Dietary Essential Fatty Acids and Reproduction in Dairy Cows

Feeding of fat to dairy cows enables a more energy-dense feedstuff to be provided in the ration, say researchers B. Jones, A. Bowen, M. Martin, and R. Ax. This feature was taken from the proceedings of the High Plains Dairy Conference. A full link to the proceedings is provided below.
calendar icon 17 February 2009
clock icon 11 minute read


Several excellent reviews have been written, which substantiate the merits of feeding fat. In recent years, omega-6 (linoleic acid) and omega-3 (linolenic acid) fatty acids have received attention because they are classified as essential fatty acids (EFA) for dairy cows. Being categorized as an EFA means that feeding of these fats does not result in them remaining patent for absorption across the intestinal wall. Actually, the rumen microbes biohydrogenate both of these EFA, eliminating their double bonds, converting them to stearic acid.

To restrict biohydrogenation, EFA can be fed as long chain calcium salts, so they escape rumen conversion to stearic acid. They arrive at the intestine in their native form, are absorbed, and then delivered through the circulation to virtually every tissue in the body. To that end, research trials are being conducted to delineate specific roles for EFA in terms of hormone production, tissue repair and function, immune function, and embryonic development. The purpose of this article is to summarize our current understanding of the importance of EFA to reproductive events in the postpartum (PP) cow.

Mechanisms of EFA Action

Polyunsaturated fatty acids (PUFA) are precursors to cholesterol, which is an antecedent to steroid hormones. The corpus luteum (CL) uses cholesterol to make progesterone (P4), and P4 is itself a precursor to estradiol (E), but it is also an inhibitor of E secretion. Linoleic acid (along with its elongated product, eicosapentanoic acid) is a proven inhibitor of cyclooxygenase in endometrial tissues (Haag, 2001). Consequently, endometrial secretion of the prostaglandin (PG) PGF from the uterus can be suppressed. This action might also be aided by the effect fat has in repressing E17β secretion (Staples et al., 1998); thereby reducing PGF secretion and decreasing the sensitivity of the CL to PGF. This helps prolong the life and functionality of the CL and allows it to increase P4 concentrations. Higher pre-breeding concentrations of P4 have a positive impact on conception rates, discussed subsequently. A brief pathway of steroid hormone synthesis is shown in Figure 1. If PUFA are limited in supply, the chain of events shown in Figure 2 is likely.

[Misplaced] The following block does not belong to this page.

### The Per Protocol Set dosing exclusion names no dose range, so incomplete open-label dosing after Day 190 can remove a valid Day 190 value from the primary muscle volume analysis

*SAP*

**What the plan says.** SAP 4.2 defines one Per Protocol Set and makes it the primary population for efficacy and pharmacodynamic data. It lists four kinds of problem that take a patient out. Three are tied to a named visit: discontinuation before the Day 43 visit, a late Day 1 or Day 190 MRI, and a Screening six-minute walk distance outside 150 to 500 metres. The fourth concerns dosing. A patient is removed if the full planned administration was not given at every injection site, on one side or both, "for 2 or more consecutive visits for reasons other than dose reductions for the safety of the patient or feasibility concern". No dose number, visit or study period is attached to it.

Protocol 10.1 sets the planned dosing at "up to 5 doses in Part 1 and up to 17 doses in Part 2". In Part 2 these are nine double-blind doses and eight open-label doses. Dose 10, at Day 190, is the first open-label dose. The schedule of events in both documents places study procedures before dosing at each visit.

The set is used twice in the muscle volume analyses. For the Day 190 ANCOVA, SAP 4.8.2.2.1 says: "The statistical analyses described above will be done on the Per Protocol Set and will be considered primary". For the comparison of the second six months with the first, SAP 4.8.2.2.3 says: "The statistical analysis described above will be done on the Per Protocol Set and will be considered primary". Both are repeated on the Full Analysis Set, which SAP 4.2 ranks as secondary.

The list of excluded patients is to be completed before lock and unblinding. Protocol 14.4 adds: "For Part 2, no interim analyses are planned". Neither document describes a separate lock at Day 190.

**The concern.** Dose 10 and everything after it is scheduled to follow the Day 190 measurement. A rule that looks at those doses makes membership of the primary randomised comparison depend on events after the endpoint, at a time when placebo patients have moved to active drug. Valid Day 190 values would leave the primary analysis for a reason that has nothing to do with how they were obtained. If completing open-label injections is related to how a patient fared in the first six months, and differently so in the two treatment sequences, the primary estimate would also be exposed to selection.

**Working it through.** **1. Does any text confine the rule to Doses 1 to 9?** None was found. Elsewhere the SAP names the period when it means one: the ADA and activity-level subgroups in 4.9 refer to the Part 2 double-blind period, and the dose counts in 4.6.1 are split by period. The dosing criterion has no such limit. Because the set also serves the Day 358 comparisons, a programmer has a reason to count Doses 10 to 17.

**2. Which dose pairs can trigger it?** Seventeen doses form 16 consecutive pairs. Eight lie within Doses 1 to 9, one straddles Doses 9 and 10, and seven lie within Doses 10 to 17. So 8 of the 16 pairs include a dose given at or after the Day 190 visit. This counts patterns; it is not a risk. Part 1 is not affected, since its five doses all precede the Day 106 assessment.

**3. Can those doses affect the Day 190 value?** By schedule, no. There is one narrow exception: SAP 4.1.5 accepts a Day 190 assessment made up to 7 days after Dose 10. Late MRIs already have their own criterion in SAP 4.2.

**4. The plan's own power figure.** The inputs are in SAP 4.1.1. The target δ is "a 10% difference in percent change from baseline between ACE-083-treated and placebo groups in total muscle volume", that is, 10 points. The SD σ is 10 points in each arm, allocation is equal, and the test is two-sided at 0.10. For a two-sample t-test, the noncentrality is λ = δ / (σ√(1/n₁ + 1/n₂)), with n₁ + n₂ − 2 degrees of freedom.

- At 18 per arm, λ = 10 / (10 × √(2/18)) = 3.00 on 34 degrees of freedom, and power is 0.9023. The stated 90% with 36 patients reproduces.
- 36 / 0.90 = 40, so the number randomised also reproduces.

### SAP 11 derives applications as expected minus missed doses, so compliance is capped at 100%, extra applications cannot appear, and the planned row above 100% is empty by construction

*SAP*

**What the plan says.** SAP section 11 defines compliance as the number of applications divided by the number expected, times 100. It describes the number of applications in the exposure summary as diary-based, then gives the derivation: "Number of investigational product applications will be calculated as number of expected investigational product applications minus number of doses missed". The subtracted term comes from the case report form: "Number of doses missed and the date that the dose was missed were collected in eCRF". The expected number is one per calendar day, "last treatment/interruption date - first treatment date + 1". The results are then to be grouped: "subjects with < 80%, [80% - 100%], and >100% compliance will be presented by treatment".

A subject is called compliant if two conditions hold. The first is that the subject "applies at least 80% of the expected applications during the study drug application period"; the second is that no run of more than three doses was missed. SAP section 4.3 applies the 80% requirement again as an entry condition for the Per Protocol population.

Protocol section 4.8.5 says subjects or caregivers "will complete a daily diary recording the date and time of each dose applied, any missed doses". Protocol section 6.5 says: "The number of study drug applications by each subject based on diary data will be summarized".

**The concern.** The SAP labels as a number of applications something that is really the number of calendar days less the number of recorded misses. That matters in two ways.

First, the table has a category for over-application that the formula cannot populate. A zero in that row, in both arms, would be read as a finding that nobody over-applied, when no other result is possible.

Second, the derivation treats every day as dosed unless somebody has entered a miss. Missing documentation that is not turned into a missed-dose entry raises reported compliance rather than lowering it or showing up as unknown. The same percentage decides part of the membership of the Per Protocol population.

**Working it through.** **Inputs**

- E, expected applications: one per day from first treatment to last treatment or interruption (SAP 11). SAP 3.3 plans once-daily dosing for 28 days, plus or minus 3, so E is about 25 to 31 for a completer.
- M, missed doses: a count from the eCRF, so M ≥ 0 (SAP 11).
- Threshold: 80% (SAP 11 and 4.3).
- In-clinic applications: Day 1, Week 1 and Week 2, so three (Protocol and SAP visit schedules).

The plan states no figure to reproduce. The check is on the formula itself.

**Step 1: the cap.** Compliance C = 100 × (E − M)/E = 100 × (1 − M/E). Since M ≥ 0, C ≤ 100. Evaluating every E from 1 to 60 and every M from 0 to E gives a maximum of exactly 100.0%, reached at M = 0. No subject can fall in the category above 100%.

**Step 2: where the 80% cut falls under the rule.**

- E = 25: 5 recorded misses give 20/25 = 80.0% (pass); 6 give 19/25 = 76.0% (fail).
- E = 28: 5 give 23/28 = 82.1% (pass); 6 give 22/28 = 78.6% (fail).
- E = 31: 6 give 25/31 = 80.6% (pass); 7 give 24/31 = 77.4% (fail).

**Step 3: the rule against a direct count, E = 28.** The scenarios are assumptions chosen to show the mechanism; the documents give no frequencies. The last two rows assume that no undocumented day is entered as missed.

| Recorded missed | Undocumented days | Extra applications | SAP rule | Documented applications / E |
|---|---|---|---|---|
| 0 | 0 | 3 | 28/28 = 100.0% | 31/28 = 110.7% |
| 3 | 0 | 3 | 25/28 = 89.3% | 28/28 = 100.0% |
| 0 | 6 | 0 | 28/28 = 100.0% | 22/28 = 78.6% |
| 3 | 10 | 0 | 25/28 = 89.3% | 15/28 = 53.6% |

Figure 1. Synthesis of steroid hormones from cholesterol (E = estradiol; LH = luteinizing hormone; P4 = progesterone).

Synthesis of Eicosanoids

Eicosanoids are biological signaling factors, some of which are PG. Prostaglandins are often used exogenously by producers to treat reproductive problems and for synchronization of the estrous cycle to set up timed AI. Some of the general functions of the various classes of PG include: causing ovulation, resuming cyclicity, enhancing visible signs of estrus, and increasing blood flow to the ovaries to promote follicle growth (Senger, 2005). The most commonly known PG is PGF2α, which is responsible for the regression of the CL. Prostaglandin E is another common prostaglandin, and is thought to aid in initiating ovulation and thus the estrous cycle.

Progesterone (P4)

Progesterone is commonly referred to as the pregnancy hormone; as increased concentrations of P4 are maintained following conception, the higher the likelihood the animal will remain pregnant. Additionally, it is believed cattle with higher concentrations of P4 at the end of the estrous cycle show stronger signs of estrus (Staples et al., 1998). Stronger signs of estrus lead to more accurate estrous detection and correctly timed breeding. Fonseca and co-workers (1983) found that higher pre-breeding P4 concentrations lead to higher conception rates. The conception rate was increased 12.4 % for each ng/mL serum P4 concentration on d 12 of the cycle prior to AI. Shemesh et al. (1983) confirmed the findings of Fonseca et al. (1983).